S0465 CARROTBALL

CARROTBALL has been executed through users being lured into opening malicious e-mail attachments.[33]

G0080 Cobalt Group

Cobalt Group has sent emails containing malicious attachments that require users to execute a file or macro to infect the victim machine.[34][35]

S0527 CSPY Downloader

CSPY Downloader has been delivered via malicious documents with embedded macros.[36]

G0070 Dark Caracal

Dark Caracal makes their malware look like Flash Player, Office, or PDF documents in order to entice a user to click on it.[37]

G0012 Darkhotel

Darkhotel has sent spearphishing emails in an attempt to lure users into clicking on a malicious attachments.[38][39]

G0079 DarkHydrus

DarkHydrus has sent malware that required users to hit the enable button in Microsoft Excel to allow an .iqy file to be downloaded.[40][41]

G0074 Dragonfly 2.0

Dragonfly 2.0 has used various forms of spearphishing in attempts to get users to open attachments.[42][43]

G0066 Elderwood

Elderwood has leveraged multiple types of spearphishing in order to attempt to get a user to open attachments.[44][45]

S0367 Emotet

Emotet has relied upon users clicking on a malicious attachment delivered through spearphishing.[46][47][48]

G0085 FIN4

FIN4 has lured victims to launch malicious attachments delivered via spearphishing emails (often sent from compromised accounts).[49][50]

G0037 FIN6

FIN6 has used malicious documents to lure victims into allowing execution of PowerShell scripts.[51]

G0046 FIN7

FIN7 lured victims to double-click on images in the attachments they sent which would then execute the hidden LNK file.[52]

G0061 FIN8

FIN8 has leveraged Spearphishing Attachments attempting to gain User Execution.[53][54][55]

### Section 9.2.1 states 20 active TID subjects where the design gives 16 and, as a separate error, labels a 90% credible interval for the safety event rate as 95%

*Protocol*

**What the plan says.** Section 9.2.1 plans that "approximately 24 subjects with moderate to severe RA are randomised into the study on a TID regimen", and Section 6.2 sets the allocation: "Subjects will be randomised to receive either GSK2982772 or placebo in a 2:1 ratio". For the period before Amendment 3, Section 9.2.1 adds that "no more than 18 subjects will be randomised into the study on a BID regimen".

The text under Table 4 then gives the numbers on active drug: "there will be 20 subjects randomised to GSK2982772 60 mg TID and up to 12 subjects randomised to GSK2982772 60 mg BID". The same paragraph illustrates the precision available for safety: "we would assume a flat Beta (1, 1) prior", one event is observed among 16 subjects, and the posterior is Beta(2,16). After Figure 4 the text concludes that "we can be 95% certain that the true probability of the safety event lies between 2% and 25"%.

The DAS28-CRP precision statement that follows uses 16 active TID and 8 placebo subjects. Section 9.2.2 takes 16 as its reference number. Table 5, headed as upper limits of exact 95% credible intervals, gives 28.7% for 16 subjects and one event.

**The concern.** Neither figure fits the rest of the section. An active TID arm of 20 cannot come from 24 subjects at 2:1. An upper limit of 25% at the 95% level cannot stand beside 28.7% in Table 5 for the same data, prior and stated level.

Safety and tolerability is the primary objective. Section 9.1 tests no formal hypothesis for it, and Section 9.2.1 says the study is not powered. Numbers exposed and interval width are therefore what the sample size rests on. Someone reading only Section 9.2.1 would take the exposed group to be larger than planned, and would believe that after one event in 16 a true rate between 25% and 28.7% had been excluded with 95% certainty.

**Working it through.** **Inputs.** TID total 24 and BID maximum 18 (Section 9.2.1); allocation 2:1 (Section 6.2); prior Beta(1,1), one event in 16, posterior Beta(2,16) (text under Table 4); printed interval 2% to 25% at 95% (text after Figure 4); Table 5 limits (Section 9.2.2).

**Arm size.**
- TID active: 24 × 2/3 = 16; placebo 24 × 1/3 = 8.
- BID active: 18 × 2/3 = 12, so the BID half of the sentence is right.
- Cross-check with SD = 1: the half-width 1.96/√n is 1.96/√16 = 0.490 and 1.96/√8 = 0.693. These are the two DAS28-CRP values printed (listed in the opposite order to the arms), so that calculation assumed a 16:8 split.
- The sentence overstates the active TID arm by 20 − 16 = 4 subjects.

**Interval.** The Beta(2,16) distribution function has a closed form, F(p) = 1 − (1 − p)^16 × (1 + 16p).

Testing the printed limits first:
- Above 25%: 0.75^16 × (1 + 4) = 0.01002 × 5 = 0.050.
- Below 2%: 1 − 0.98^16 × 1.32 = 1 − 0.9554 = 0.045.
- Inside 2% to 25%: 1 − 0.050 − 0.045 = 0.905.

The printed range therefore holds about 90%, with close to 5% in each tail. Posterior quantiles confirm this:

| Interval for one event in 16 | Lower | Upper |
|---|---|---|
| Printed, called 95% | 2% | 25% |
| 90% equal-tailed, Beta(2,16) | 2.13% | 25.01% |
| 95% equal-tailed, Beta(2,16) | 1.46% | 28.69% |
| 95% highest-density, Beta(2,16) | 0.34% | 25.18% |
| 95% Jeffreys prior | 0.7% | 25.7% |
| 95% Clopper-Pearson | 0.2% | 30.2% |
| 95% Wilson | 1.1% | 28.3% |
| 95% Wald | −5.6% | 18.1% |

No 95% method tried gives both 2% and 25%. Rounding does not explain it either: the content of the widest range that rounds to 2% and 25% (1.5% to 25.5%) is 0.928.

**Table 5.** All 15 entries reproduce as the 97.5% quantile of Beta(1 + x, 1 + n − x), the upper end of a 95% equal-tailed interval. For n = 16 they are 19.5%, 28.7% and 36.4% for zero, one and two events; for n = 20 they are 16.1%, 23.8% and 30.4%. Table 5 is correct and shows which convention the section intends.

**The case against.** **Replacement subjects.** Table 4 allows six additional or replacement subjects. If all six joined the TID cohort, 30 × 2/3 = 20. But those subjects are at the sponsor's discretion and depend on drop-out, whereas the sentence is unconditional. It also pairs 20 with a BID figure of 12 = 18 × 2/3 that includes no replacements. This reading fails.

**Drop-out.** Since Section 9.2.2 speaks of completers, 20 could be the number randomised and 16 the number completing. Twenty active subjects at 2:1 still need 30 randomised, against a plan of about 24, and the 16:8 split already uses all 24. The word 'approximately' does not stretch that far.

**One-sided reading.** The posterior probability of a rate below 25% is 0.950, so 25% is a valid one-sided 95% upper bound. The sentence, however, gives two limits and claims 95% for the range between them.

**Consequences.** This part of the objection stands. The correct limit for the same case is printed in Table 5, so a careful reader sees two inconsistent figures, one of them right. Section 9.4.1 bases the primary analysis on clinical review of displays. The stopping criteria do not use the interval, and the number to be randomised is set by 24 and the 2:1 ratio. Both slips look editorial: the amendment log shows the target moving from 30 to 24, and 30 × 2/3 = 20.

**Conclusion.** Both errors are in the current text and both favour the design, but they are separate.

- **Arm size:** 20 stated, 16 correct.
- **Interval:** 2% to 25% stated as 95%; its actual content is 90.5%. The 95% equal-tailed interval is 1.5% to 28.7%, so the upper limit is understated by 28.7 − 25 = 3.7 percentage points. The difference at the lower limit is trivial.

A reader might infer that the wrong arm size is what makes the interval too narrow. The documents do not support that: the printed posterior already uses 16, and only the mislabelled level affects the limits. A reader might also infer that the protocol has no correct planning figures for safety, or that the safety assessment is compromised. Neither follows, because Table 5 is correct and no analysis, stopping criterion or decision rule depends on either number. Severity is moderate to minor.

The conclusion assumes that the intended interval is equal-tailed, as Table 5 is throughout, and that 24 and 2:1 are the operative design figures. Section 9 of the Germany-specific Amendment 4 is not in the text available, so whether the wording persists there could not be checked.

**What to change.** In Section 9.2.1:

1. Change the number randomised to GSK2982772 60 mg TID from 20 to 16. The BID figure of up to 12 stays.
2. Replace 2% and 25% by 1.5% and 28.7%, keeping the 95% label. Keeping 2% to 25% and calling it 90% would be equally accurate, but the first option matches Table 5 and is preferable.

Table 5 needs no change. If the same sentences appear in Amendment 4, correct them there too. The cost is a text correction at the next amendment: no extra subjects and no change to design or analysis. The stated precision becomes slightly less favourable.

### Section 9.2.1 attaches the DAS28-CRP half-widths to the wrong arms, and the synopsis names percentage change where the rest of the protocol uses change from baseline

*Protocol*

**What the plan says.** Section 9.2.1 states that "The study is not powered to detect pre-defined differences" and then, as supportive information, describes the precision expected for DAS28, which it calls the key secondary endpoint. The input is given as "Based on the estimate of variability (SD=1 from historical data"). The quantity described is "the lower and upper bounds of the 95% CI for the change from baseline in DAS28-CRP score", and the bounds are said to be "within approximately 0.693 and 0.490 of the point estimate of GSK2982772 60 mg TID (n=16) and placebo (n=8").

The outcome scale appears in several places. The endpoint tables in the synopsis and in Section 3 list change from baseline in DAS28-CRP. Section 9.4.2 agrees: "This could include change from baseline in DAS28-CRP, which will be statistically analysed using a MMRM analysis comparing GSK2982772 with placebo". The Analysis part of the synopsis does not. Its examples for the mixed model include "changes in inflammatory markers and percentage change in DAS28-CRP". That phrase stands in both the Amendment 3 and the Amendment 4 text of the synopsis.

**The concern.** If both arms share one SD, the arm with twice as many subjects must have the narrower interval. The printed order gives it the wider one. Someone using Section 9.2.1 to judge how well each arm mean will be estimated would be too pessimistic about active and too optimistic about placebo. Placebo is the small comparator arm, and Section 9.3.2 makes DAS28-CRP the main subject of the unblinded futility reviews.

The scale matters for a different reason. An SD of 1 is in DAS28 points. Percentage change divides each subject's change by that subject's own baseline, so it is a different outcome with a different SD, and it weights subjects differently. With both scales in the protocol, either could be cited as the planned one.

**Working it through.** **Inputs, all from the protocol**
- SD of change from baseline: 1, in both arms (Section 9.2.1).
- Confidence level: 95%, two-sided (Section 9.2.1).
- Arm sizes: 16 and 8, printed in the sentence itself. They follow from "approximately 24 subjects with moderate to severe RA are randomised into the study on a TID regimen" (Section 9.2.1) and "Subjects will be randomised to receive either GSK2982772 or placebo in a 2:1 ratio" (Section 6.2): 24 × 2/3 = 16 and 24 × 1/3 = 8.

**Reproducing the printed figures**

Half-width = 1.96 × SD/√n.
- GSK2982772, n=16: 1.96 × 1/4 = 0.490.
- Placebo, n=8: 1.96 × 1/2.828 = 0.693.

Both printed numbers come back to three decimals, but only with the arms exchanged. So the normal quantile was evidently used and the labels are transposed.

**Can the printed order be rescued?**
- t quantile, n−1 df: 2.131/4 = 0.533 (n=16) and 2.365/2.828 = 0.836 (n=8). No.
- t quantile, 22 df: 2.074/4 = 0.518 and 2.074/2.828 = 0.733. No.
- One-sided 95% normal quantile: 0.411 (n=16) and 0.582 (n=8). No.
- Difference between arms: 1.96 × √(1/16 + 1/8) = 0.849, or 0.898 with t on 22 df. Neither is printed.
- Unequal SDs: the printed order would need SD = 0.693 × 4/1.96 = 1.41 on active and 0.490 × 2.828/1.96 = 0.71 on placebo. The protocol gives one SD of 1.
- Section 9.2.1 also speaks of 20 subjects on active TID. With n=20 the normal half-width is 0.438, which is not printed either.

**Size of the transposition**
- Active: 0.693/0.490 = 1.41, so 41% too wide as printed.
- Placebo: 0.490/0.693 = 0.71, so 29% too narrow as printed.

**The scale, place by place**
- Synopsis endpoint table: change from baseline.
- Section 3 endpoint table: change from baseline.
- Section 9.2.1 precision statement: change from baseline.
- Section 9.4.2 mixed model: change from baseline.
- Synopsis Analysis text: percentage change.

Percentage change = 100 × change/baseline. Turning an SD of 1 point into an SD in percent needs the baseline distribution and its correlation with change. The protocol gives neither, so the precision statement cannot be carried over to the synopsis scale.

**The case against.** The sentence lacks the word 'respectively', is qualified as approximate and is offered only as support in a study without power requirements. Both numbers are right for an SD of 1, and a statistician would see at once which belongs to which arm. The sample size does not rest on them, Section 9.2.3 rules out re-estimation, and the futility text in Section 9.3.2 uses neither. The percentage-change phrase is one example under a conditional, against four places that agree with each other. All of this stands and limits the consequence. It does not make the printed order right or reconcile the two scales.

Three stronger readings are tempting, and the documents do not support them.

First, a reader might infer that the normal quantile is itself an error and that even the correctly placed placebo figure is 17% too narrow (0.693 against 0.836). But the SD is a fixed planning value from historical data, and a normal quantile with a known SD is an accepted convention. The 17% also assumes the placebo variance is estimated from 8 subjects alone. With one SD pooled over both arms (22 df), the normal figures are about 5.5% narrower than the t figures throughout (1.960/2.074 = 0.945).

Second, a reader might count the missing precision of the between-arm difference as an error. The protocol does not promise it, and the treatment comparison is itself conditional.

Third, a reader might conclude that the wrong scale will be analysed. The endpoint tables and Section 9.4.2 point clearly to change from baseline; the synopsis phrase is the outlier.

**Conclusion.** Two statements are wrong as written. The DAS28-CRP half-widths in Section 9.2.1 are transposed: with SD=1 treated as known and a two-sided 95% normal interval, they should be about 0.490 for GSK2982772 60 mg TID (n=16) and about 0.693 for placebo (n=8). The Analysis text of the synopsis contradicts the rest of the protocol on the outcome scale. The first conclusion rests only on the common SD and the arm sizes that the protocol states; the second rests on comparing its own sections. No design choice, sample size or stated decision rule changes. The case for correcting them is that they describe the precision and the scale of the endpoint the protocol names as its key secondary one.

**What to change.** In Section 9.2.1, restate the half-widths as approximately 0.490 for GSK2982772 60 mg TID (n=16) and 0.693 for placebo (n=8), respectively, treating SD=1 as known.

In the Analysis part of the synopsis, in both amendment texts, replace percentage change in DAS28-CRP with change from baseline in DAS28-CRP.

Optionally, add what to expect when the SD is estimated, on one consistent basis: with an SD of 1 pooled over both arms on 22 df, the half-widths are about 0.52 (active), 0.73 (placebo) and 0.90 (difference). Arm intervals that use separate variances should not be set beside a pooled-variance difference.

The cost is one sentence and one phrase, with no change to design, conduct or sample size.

G0101 Frankenstein

Frankenstein has used trojanized Microsoft Word documents sent via email, which prompted the victim to enable macros.[56]

G0084 Gallmaker

Gallmaker sent victims a lure document with a warning that asked victims to "enable content" for execution.[57]

G0047 Gamaredon Group

Gamaredon Group has attempted to get users to click on Office attachments with malicious macros embedded.[58][59]

G0078 Gorgon Group

Gorgon Group attempted to get users to launch malicious Microsoft Office attachments delivered via spearphishing emails.[60]

S0531 Grandoreiro

Grandoreiro has infected victims via malicious attachments.[61]

S0561 GuLoader

The GuLoader executable has been retrieved via embedded macros in malicious Word documents.[62]

S0499 Hancitor

Hancitor has used malicious Microsoft Word documents, sent via email, which prompted the victim to enable macros.[63]

G0126 Higaisa

Higaisa used malicious e-mail attachments to lure victims into executing LNK files.[64][65]

S0483 IcedID

IcedID has been executed through Word documents with malicious embedded macros.[66]

G0100 Inception

Inception lured victims into clicking malicious files for machine reconnaissance and to execute malware.[67][68][69][70]

S0260 InvisiMole

InvisiMole can deliver trojanized versions of software and documents, relying on user execution.[71]

S0528 Javali

Javali has achieved execution through victims opening malicious attachments, including MSI files with embedded VBScript.[26]

S0389 JCry

JCry has achieved execution by luring users to click on a file that appeared to be an Adobe Flash Player update installer. [72]

S0585 Kerrdown

Kerrdown has gained execution through victims opening malicious files.[19]

S0526 KGH_SPY

KGH_SPY has been spread through Word documents containing malicious macros.[36]

G0094 Kimsuky